• Lester Oliveros (21, RHP). At 21 years old, Lester Oliveros is a promising young pitcher with a "true closer mentality", an above average fastball, and a plus slider. He managed to jump directly from Class A Advanced to AAA this season, though he only pitched two innings at AAA. His strikeout/walk rate is excellent, and his FIP is much better than his low-4s ERA. He's more of a prospect than an MLB-ready pitcher, but he could be buried in the bullpen on the active roster and sent down to AAA for more seasoning come 2011.
  • Brayan Villarreal (22, RHP). Another prospect type, flame-throwing Villareal is only 22, and hasn't made it anywhere close to the big league roster--in fact, he's only pitched in class A. His work there, however, was excellent, striking out 10+ batters per nine innings, walking less than three, and posting under three ERA and FIP... as a starting pitcher. Other than inning count (Villarreal pitched 103.1), that's nearly as good as our own top pitching prospect, Jordan Lyles--albeit a few years older. If we want to fortify our future organizational pitching depth at the expense of a 25-man roster spot, Villarreal would be a great candidate to pick.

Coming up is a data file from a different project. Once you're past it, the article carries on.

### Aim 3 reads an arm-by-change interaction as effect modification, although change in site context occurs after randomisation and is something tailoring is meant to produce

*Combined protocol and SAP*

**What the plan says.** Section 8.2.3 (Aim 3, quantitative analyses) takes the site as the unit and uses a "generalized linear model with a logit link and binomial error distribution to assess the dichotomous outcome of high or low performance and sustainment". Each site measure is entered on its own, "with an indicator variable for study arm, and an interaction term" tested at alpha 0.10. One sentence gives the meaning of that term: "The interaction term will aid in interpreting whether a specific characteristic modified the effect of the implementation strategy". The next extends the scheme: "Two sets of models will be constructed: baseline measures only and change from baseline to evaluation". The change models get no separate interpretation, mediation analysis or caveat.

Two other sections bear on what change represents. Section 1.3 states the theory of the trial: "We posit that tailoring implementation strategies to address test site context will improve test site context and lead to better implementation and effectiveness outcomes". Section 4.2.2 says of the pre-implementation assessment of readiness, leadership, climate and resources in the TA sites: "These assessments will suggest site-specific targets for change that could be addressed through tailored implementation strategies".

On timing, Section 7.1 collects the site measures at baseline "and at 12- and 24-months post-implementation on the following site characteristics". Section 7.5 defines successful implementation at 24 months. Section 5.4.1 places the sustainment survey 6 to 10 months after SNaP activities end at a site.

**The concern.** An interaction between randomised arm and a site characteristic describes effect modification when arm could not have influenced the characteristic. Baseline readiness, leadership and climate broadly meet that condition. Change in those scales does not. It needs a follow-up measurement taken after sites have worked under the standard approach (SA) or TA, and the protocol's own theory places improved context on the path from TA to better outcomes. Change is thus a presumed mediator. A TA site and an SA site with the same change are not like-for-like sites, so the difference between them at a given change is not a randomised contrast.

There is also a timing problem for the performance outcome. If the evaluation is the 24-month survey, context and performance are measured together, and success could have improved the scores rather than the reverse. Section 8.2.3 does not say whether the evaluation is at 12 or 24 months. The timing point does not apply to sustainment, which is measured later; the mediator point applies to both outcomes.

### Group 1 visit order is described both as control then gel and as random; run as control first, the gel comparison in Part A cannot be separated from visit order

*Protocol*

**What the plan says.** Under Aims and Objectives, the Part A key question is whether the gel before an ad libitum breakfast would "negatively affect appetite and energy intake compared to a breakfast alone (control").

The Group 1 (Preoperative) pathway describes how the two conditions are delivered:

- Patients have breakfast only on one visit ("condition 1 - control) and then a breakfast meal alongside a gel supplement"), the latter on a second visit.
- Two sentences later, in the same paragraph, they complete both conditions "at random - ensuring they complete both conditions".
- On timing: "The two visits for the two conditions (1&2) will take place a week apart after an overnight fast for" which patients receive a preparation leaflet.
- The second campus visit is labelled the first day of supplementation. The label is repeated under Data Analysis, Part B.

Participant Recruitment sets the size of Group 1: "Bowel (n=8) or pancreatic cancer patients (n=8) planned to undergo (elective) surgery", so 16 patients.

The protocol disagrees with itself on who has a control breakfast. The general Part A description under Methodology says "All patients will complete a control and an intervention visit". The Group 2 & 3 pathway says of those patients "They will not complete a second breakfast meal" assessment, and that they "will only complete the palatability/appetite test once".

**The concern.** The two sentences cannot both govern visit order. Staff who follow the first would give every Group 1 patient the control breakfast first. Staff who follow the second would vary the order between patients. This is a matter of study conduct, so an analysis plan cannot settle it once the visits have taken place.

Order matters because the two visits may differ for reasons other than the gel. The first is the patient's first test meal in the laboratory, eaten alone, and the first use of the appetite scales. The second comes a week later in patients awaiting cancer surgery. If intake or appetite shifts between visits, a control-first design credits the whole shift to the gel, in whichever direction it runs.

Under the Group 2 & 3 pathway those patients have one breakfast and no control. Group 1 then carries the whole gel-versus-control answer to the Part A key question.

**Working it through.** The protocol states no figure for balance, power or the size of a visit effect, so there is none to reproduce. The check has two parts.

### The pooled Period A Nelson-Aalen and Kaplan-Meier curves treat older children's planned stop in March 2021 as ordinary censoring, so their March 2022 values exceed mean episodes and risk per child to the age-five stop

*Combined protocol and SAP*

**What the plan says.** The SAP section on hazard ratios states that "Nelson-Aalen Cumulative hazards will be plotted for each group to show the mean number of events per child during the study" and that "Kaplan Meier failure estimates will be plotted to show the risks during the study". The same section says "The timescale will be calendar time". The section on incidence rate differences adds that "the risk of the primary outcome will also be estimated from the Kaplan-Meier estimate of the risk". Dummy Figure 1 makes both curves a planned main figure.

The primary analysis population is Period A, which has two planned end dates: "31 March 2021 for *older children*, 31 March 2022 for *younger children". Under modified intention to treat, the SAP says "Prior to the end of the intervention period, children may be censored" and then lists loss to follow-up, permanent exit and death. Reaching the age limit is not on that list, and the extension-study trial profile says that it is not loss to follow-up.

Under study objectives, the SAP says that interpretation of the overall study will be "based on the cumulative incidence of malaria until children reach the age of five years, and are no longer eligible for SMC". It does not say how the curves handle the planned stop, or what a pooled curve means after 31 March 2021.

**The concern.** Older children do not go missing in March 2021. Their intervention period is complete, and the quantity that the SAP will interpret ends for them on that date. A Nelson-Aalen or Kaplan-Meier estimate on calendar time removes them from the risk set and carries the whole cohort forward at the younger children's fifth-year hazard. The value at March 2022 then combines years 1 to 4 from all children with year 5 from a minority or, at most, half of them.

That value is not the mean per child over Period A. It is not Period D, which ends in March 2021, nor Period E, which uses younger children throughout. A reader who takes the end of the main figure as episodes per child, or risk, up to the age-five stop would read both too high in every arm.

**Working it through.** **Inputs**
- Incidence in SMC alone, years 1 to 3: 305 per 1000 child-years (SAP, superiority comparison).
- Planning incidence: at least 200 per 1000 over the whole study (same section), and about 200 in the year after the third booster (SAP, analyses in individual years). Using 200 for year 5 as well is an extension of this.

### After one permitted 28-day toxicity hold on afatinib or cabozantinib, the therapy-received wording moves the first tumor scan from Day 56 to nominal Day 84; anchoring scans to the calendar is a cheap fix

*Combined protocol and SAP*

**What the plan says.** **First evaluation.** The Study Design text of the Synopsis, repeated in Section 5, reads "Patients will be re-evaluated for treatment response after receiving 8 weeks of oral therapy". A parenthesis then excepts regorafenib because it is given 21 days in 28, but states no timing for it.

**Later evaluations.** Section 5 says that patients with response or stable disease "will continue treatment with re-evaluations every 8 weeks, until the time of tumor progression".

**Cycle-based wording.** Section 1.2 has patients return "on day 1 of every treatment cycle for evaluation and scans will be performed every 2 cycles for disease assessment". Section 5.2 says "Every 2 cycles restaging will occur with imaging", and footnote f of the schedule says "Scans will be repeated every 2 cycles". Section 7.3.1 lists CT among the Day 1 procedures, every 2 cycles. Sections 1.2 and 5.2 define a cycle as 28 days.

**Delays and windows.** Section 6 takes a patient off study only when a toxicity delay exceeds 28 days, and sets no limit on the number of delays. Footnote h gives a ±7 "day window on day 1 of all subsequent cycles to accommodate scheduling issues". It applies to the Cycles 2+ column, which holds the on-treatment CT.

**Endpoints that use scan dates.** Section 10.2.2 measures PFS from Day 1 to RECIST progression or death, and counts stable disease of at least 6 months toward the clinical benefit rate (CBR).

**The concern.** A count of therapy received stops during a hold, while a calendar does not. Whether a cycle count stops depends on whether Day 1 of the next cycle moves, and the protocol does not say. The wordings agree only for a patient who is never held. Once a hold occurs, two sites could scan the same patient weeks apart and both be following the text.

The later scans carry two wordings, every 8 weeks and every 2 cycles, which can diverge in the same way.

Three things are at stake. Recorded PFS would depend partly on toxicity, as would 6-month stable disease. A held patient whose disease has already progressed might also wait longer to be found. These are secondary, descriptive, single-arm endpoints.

• Paolo Espino (22, RHP). Just barely scratching AA this year, Paolo Espino's best pitch is his plus curveball. He also features a low-90s fastball, and posted good numbers as a starting pitcher at the Indians' Class A Advanced affiliate this year. He should be considered yet another young guy who's a year to a year and a half away from being big league ready, but his average fastball and above average secondary pitches give him some decent starter potential. Think of him as a right-handed version of the Wandy Rodriguez type.